Pegasus: The New Global Weapon for Silencing...
On March 2, 2017, Mexican journalist Cecilio Pineda took out his mobile phone and in a Facebook live broadcast spoke about alleged collusion between state and local police and the leader of a drug cartel. Two hours later, he was dead – shot at least six times by two men on a motorcycle. Pineda’s phone was also never found, as it had disappeared from the crime scene by the time the authorities had arrived.
Two weeks after Washington Post columnist Jamal Khashoggi was killed in the Saudi Consulate in Istanbul, Turkey in October 2018, the digital rights organization Citizen Lab reported that a close friend of Khashoggi, Omar Abdulaziz, had been targeted with Pegasus software developed by NSO Group Technologies -- an Israeli technology firm.
According to a new Forbidden Stories investigation, at least 180 journalists around the world have been selected as targets by clients of the cybersurveillance company NSO Group.
Forbidden Stories and Amnesty International had access to a leak of more than 50,000 records of phone numbers that NSO clients selected for surveillance. According to an analysis of these records by Forbidden Stories and its partners, the phones of at least 180 journalists were selected in 20 countries by at least 10 NSO clients. These government clients range from autocratic to democratic and span the entire world. As the Pegasus Project show, many of them have not been afraid to select journalists, human rights defenders, political opponents, businesspeople and even heads of state as targets of this invasive technology.
Stating “contractual and national security considerations” NSO Group wrote in a letter to Forbidden Stories and its media partners that it “cannot confirm or deny the identity of our government customers.”
The leaked phone numbers, which Forbidden Stories and its partners analyzed over months, reveal for the first time the staggering scale of surveillance of journalists and human rights defenders – despite NSO Group’s repeated claims that its tools are exclusively used for targeting serious criminals and terrorists – and confirm the fears of press advocates about the scope of spyware being used against journalists.
“In the last few days, the world has rightly been outraged by the systematic targeting of human rights activists, journalists and lawyers revealed by the Pegasus Project. Not only does it expose the risk and harm to those individuals unlawfully targeted, but also the extremely destabilising consequences on global human rights and the security of the digital environment at large,” said Agnes Callamard , secretary general of Amnesty International. “It is about controlling public narrative, resisting scrutiny, suppressing any dissenting voice.” She added: “Private companies like NSO Group have shown they will flout their human rights responsibilities with impunity, all the while profiting from human rights abuse.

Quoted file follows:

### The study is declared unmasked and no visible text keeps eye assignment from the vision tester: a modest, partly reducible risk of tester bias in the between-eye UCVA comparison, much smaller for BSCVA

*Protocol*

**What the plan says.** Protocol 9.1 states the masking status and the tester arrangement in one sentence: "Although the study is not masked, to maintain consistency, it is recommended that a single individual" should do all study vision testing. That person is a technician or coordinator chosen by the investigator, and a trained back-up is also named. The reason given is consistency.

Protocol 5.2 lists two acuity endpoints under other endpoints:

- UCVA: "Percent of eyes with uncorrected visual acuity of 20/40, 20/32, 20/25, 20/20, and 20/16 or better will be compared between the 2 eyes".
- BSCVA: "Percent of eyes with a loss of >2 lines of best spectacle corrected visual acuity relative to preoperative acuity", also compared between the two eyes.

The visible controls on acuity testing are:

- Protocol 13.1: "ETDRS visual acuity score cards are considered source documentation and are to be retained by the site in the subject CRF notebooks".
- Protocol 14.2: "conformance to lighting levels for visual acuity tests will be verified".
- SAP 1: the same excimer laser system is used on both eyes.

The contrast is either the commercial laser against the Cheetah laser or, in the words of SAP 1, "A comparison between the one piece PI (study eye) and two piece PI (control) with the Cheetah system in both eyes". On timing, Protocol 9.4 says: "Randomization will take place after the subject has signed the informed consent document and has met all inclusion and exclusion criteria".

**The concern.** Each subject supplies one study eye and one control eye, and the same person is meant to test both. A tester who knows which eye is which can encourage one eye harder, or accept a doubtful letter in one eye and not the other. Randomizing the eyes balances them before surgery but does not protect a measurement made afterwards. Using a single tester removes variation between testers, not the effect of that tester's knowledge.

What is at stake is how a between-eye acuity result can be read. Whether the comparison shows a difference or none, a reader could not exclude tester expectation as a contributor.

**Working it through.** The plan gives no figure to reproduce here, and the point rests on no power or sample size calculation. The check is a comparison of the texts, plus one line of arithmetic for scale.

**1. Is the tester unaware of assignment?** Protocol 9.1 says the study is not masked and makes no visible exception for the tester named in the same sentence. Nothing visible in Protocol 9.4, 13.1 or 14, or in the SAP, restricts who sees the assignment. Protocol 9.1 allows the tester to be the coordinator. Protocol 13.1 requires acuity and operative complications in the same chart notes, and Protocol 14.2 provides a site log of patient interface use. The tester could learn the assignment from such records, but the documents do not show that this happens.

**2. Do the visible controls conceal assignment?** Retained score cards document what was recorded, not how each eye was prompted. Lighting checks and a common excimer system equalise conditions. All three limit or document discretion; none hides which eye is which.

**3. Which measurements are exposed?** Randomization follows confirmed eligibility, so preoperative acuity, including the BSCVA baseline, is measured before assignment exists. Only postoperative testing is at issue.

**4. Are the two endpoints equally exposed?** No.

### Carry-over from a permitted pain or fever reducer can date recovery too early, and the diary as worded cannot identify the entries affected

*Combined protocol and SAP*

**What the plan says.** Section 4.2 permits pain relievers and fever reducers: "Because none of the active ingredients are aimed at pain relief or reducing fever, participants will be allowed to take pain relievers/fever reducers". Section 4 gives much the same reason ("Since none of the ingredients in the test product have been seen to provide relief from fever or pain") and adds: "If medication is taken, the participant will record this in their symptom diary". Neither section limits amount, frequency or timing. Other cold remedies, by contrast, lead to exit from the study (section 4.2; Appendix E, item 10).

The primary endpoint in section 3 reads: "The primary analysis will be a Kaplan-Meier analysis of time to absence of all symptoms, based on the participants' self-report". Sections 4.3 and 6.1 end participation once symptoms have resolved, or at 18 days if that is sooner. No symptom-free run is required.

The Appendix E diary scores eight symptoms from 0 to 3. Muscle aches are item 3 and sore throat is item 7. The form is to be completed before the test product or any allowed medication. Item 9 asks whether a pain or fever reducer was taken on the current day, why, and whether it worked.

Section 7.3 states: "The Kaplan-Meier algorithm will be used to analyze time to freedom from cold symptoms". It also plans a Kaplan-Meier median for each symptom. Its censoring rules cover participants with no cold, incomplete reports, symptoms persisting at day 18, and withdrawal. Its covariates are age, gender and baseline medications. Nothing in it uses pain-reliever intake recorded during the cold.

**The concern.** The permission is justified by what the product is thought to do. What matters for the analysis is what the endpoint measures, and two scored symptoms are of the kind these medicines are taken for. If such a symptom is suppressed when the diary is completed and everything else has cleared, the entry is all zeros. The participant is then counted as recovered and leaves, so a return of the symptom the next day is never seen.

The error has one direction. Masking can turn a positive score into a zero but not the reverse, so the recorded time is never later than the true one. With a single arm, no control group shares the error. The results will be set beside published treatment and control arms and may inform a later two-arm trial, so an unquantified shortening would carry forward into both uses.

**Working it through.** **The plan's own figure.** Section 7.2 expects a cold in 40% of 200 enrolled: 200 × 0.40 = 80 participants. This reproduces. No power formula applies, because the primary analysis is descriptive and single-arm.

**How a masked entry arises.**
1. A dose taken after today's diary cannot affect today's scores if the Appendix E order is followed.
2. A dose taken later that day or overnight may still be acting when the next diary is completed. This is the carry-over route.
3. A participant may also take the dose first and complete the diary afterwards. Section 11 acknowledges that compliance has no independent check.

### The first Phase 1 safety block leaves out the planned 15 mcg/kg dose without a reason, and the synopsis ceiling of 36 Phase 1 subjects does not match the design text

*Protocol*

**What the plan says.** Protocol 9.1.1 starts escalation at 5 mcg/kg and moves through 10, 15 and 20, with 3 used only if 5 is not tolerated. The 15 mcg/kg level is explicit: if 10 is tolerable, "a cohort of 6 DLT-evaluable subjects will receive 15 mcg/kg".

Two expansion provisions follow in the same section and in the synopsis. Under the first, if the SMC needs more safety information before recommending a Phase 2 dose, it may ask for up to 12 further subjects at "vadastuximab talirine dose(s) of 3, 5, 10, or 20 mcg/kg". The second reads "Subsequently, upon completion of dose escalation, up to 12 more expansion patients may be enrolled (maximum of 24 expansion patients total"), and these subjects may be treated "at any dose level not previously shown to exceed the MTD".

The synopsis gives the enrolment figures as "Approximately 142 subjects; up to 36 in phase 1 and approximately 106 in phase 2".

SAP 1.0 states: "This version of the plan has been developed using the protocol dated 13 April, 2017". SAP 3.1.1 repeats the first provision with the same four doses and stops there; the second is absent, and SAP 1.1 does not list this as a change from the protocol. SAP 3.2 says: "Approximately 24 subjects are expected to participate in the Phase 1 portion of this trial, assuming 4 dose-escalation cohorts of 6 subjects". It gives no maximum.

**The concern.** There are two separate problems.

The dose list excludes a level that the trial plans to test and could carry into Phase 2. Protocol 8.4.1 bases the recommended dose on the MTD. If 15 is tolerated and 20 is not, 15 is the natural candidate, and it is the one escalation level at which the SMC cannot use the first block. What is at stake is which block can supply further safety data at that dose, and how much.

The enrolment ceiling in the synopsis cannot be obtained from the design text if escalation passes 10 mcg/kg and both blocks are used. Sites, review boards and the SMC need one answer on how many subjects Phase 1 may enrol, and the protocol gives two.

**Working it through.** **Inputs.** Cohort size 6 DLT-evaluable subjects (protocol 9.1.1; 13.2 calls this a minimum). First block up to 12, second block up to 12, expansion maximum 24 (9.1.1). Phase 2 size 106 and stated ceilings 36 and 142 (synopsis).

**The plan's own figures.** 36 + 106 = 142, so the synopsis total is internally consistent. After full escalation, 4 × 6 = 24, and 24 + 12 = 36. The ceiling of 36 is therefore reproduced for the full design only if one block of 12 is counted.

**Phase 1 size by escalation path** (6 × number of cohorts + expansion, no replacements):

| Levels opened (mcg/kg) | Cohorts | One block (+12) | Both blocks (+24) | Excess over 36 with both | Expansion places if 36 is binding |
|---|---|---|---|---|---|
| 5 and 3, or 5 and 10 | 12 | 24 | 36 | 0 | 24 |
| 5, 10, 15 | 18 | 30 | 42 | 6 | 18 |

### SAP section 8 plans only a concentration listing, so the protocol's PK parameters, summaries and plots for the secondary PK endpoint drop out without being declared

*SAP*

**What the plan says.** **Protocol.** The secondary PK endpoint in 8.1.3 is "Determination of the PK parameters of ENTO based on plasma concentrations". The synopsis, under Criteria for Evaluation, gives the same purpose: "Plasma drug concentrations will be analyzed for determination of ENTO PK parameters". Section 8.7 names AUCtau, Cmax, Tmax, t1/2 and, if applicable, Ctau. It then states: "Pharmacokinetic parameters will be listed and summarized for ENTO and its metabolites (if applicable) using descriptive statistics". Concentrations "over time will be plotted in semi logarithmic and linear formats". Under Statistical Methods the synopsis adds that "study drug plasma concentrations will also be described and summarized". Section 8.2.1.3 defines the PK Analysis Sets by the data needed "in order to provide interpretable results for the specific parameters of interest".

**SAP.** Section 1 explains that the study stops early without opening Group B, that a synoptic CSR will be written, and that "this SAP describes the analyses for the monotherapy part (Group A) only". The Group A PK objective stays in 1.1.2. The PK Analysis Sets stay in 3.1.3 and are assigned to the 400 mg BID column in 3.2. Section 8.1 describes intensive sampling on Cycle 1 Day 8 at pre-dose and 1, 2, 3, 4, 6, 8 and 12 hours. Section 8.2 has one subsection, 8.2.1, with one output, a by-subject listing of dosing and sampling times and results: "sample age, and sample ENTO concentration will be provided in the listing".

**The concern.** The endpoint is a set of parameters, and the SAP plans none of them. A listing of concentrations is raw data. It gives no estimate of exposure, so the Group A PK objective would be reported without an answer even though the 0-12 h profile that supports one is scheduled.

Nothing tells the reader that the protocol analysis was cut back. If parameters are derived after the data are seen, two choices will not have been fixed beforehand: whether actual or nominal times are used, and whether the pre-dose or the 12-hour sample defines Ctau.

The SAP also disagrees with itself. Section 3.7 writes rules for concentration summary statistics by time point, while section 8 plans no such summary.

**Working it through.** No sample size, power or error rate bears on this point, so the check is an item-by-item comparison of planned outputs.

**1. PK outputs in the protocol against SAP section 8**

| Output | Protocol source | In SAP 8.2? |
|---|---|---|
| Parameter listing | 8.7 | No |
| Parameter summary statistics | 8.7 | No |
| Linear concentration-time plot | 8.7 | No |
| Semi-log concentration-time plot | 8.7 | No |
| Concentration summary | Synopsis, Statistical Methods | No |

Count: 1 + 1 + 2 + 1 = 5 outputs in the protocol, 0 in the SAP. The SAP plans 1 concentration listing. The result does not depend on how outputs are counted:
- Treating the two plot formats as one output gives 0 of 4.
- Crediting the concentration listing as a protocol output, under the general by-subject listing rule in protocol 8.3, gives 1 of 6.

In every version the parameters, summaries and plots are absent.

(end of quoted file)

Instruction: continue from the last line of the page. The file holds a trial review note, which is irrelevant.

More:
On 12 August, UN human rights experts called on all States to impose a global moratorium on the sale and transfer of surveillance technology until they have put in place robust regulations that guarantee its use in compliance with international human rights standards.
“It is highly dangerous and irresponsible to allow the surveillance technology and trade sector to operate as a human rights-free zone,” the experts warned. “We are deeply concerned that highly sophisticated intrusive tools are being used to monitor, intimidate and silence human rights defenders, journalists and political opponents,” the experts said. “Such practices violate the rights to freedom of expression, privacy and liberty, possibly endanger the lives of hundreds of individuals, imperil media freedom, and undermine democracy, peace, security and international cooperation.”
“We also urge Israel, as the NSO Group’s home country, to disclose fully what measures it took to review NSO export transactions in light of its own human rights obligations,” they added. “It is the duty of States to verify that companies like the NSO Group do not sell or transfer technology to or contract with States and entities that are like to use them to violate human rights.”
Two years ago the then UN Special Rapporteur on Freedom of Opinion and Expression published a report on the dangerous impact of surveillance technology on human rights and recommended an immediate moratorium on its sale and transfer until international regulations incorporating human rights safeguards were adopted. The international community failed to heed his call.